What Amtrak passengers need to know as train service comes back from coronavirus pandemic
Amtrak is starting to emerge from the coronavirus crisis.
It received $1 billion from Congress through the CARES Act. On Monday, its flagship Acela service will resume in the Northeast, as will other trains that were canceled. It's in the process of testing the Acela's replacement, which is scheduled to begin service next year.
At the same time, the national passenger railroad is projecting that ridership and ticket revenue next year will be half what it was in 2019. It plans to lay off 20% of its workforce and is asking Congress for nearly $1.5 billion more, and yet it still may have to cut train service next year.
Amtrak turns 50 in 2021, but it could take years for the railroad to recover from the coronavirus pandemic.
Here's what riders can expect for now.
Acela, other trains return
The Amtrak's Acela trains will return to the Northeast Corridor from Boston to New York to Washington on Monday for the first time since March.
Amtrak will operate three weekday round trips. The slower Northeast Regional service will increase to 10 weekday round trips from eight.
Also Monday, Amtrak will resume operating its Keystone trains between Philadelphia and Harrisburg, Pennsylvania, with nine weekday round trips and six weekend round trips.
The Pennsylvanian train will resume operating a daily round trip Monday from New York to Philadelphia to Pittsburgh.
In the Midwest, Amtrak will bring back the Hiawatha train between Chicago and Milwaukee, with one daily round trip. Four more round trips will resume June 29.
In California, Amtrak's Pacific Surfliner will return north of Santa Barbara on the Los Angeles-San Luis Obispo route, with one round trip daily. An additional two round trips will operate between Santa Barbara and Los Angeles.
Amtrak is in the process of testing its new Acela fleet in Colorado and the Northeast. The trains, which will begin service next year, have a top speed of 160 mph, 10 mph faster than the current fleet.
What's different on board
Much like airlines, Amtrak has made adjustments that reflect the impact of the coronavirus.
The railroad is waiving change and cancellation fees for reservations made by Aug. 31. It's also limiting ticket sales to 50% of each train's capacity to maintain social distance between passengers.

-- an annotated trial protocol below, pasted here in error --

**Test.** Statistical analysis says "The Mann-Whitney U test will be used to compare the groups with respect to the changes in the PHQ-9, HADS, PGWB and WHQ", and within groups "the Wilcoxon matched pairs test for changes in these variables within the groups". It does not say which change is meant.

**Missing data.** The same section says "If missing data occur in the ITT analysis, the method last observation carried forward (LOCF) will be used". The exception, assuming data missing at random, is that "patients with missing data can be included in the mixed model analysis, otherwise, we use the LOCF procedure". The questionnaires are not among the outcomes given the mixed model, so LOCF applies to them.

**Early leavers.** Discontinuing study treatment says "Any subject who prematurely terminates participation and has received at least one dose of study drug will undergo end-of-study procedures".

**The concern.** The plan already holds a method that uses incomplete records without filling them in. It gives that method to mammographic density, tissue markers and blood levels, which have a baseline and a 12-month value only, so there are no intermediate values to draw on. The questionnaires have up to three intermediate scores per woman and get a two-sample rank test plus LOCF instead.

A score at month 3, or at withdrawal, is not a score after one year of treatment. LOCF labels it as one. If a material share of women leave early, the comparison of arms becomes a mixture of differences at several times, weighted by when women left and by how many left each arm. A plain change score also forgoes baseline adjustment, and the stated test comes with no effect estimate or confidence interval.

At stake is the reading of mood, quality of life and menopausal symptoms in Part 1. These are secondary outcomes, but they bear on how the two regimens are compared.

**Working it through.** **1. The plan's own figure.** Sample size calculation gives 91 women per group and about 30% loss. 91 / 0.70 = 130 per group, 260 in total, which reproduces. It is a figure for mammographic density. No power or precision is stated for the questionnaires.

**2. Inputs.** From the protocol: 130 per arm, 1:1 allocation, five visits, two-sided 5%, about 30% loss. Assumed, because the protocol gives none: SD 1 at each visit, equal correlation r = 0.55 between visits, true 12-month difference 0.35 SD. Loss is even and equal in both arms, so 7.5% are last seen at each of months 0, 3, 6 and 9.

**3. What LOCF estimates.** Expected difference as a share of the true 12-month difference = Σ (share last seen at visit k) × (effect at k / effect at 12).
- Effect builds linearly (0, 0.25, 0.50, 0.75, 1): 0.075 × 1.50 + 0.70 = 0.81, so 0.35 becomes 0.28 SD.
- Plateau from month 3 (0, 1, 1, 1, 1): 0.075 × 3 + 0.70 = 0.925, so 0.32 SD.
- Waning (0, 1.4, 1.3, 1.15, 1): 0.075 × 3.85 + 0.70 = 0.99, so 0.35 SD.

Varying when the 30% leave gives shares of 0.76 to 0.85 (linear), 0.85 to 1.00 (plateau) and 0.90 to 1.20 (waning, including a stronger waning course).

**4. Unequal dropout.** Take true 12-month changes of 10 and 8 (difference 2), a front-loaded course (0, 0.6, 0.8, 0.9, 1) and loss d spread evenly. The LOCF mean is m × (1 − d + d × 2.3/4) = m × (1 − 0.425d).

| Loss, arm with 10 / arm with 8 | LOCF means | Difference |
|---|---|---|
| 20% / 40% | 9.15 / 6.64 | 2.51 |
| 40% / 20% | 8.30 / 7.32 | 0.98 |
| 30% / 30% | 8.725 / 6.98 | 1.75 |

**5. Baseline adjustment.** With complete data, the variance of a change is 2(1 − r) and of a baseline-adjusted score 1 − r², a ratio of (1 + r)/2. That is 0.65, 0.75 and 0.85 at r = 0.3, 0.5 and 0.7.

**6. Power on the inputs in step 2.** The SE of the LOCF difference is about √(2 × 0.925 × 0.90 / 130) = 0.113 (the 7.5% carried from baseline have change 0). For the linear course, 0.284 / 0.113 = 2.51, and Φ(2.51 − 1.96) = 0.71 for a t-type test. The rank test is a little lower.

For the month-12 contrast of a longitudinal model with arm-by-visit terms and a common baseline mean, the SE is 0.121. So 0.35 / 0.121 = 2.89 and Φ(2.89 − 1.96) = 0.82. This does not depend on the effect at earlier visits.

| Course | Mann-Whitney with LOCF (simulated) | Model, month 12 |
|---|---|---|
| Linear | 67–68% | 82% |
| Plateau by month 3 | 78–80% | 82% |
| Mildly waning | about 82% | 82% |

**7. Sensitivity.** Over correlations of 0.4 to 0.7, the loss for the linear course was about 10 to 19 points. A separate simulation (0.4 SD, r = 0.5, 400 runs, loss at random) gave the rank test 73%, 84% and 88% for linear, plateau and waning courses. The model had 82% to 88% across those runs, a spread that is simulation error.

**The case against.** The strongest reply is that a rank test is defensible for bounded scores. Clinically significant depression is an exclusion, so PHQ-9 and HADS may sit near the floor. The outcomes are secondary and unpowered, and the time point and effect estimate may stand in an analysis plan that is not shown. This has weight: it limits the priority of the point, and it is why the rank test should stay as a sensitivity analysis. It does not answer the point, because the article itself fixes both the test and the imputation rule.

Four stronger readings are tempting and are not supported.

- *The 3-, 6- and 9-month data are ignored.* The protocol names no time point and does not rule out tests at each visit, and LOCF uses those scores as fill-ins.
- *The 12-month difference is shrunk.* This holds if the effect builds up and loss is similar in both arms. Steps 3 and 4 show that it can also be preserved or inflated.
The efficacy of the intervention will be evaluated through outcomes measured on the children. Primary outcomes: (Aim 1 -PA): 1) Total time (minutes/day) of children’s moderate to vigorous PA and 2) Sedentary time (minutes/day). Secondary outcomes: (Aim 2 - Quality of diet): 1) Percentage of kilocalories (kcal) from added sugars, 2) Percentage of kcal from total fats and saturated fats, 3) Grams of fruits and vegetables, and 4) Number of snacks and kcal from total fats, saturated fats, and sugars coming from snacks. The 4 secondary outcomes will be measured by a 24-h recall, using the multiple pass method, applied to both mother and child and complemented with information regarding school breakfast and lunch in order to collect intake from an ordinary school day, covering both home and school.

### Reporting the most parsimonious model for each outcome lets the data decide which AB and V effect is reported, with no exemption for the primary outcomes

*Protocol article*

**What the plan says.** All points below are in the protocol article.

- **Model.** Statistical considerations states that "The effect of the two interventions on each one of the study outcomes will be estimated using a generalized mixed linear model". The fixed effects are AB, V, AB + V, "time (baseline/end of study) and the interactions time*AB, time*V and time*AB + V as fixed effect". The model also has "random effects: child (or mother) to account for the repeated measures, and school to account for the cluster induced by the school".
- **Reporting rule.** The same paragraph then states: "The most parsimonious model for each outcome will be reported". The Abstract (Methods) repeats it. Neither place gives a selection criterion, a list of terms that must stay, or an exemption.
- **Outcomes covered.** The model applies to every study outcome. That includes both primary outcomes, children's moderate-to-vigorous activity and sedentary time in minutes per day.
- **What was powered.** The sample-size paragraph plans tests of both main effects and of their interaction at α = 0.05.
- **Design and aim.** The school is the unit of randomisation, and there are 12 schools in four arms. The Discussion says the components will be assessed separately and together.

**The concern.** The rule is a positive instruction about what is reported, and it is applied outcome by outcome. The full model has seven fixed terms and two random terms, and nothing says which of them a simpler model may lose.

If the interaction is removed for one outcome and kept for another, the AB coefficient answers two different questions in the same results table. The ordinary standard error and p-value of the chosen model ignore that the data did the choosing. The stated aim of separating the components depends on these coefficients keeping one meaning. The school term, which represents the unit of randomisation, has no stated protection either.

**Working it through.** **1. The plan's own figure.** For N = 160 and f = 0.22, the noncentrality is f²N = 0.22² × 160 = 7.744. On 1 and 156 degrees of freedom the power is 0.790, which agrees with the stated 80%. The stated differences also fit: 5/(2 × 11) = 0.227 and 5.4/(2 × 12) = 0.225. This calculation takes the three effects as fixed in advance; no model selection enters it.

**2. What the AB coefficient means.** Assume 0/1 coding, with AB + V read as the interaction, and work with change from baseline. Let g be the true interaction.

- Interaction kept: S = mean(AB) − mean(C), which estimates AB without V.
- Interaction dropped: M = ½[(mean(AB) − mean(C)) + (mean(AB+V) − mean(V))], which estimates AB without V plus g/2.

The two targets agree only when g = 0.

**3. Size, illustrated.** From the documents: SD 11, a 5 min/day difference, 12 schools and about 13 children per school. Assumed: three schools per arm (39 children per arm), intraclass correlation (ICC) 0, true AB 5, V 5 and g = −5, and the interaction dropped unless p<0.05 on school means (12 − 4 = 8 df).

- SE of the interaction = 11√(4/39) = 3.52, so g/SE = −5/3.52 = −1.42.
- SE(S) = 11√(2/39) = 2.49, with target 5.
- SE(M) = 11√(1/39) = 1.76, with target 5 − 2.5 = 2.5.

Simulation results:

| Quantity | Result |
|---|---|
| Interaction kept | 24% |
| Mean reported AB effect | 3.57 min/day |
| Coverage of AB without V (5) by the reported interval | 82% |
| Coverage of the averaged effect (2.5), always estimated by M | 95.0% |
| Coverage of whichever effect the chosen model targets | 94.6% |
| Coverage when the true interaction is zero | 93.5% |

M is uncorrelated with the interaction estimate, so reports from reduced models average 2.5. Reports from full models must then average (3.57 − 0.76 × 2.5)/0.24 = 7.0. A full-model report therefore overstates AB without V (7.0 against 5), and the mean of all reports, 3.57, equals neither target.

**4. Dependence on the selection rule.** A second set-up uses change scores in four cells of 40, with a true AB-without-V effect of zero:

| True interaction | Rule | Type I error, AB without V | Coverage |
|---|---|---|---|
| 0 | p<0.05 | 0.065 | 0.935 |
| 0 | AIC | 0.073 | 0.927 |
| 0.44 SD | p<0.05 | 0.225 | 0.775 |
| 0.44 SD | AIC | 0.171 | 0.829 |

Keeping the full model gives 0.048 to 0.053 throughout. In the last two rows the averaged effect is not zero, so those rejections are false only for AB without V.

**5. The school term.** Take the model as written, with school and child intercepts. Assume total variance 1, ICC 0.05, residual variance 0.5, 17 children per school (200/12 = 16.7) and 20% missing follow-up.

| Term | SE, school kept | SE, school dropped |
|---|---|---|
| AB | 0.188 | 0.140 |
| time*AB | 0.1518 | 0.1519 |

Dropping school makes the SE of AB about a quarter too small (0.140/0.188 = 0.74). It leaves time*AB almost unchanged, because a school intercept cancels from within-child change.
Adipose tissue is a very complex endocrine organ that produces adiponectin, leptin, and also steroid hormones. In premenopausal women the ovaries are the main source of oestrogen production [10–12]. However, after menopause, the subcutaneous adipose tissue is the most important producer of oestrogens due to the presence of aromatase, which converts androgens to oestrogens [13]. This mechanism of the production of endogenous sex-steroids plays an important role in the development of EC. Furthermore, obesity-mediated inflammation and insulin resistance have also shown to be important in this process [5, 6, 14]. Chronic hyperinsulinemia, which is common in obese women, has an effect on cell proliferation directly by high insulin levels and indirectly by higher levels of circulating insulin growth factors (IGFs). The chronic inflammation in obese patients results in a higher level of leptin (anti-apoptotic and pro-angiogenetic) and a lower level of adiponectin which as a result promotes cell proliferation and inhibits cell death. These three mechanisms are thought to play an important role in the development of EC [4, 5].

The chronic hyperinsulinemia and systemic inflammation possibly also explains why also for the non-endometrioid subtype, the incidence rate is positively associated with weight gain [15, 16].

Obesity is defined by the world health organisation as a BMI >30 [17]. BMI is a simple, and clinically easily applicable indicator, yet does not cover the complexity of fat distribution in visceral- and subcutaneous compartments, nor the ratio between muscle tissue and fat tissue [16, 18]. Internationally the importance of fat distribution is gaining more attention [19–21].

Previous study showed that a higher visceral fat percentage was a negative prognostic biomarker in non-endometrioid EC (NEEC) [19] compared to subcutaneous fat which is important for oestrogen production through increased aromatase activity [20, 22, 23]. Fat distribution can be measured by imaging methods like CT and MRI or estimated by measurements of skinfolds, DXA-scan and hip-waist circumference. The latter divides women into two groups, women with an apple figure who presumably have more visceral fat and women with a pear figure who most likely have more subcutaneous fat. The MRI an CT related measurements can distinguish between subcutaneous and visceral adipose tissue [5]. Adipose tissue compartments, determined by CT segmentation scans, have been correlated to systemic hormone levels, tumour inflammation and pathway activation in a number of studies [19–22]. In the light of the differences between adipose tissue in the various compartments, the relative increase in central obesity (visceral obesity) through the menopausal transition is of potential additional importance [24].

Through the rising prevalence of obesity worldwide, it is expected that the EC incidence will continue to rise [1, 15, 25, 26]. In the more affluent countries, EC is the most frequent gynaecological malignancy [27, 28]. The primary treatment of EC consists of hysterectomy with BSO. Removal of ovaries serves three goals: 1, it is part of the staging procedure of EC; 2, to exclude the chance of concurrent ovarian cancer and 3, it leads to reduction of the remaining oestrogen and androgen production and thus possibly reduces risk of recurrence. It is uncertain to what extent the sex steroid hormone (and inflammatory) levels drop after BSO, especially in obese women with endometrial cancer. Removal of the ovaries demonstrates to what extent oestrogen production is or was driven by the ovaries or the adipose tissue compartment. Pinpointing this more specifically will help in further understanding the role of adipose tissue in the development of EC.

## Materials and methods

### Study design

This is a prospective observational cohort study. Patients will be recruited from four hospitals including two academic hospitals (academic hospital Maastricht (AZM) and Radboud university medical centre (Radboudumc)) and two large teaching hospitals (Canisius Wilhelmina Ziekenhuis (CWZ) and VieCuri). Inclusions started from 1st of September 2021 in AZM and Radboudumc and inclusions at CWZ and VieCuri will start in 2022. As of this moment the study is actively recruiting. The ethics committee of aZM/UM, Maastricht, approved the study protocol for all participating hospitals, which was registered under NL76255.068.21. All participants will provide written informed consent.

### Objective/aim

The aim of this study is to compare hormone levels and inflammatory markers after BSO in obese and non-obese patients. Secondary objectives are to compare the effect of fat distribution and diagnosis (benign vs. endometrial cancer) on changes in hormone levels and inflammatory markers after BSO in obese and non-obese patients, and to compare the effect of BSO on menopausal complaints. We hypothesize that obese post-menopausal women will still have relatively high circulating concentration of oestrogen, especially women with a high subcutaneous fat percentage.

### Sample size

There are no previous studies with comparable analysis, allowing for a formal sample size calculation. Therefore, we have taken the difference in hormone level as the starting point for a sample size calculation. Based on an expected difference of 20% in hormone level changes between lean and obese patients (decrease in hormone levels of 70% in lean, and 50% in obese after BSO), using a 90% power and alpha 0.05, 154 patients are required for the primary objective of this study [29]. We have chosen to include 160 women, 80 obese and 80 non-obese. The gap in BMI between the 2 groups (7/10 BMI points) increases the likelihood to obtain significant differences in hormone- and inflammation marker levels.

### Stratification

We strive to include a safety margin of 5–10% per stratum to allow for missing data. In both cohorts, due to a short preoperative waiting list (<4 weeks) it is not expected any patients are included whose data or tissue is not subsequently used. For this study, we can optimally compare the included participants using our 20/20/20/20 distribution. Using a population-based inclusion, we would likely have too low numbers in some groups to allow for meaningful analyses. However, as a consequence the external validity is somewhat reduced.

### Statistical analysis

Amtrak has enhanced the cleaning and disinfecting of surfaces and high-touch areas on trains and in stations. It has installed clear protective barriers at stations to reduce contact between passengers and employees.
Passengers are required to wear face coverings on trains and in stations, except in private rooms or when seated alone. They're encouraged to arrive 30 minutes before scheduled departure time to prevent crowding.
All non-safety related materials have been removed from seatback pockets, and passengers can open doors between train cars with their feet.
Food service is carry-out only, and cafe car seating is closed. Sneeze guards have been installed at cafe counters, and physical distancing markers and signs have been added. Amtrak is only accepting cashless payments.
Fewer employees, fewer trains
Amtrak carried a record 32.5 million passengers in 2019. In 2021, the railroad anticipates only half as many will board.
CEO Bill Flynn told employees in a memo this week that the railroad would cut up to 20% of its workforce by October in what he called "an adjustment we must make." Flynn said Amtrak would try to offer as many voluntary separations and retirements as possible before it turns to layoffs.
In a letter to Congress this week, Flynn said Amtrak was struggling to get its routes to 10% of the number of passengers it carried before the pandemic.
And while Flynn asked lawmakers to give the railroad another $1.475 billion in addition to the $1 billion in emergency funding it already received "in order to maintain minimum service levels across our network."
Even with the extra funding, Amtrak would need to cut service across its more than 21,000-mile system. Long-distance trains that operate daily could be cut back to three days a week. The frequency of service on state-supported routes, such as those in California, Washington and the Midwest, could be reduced.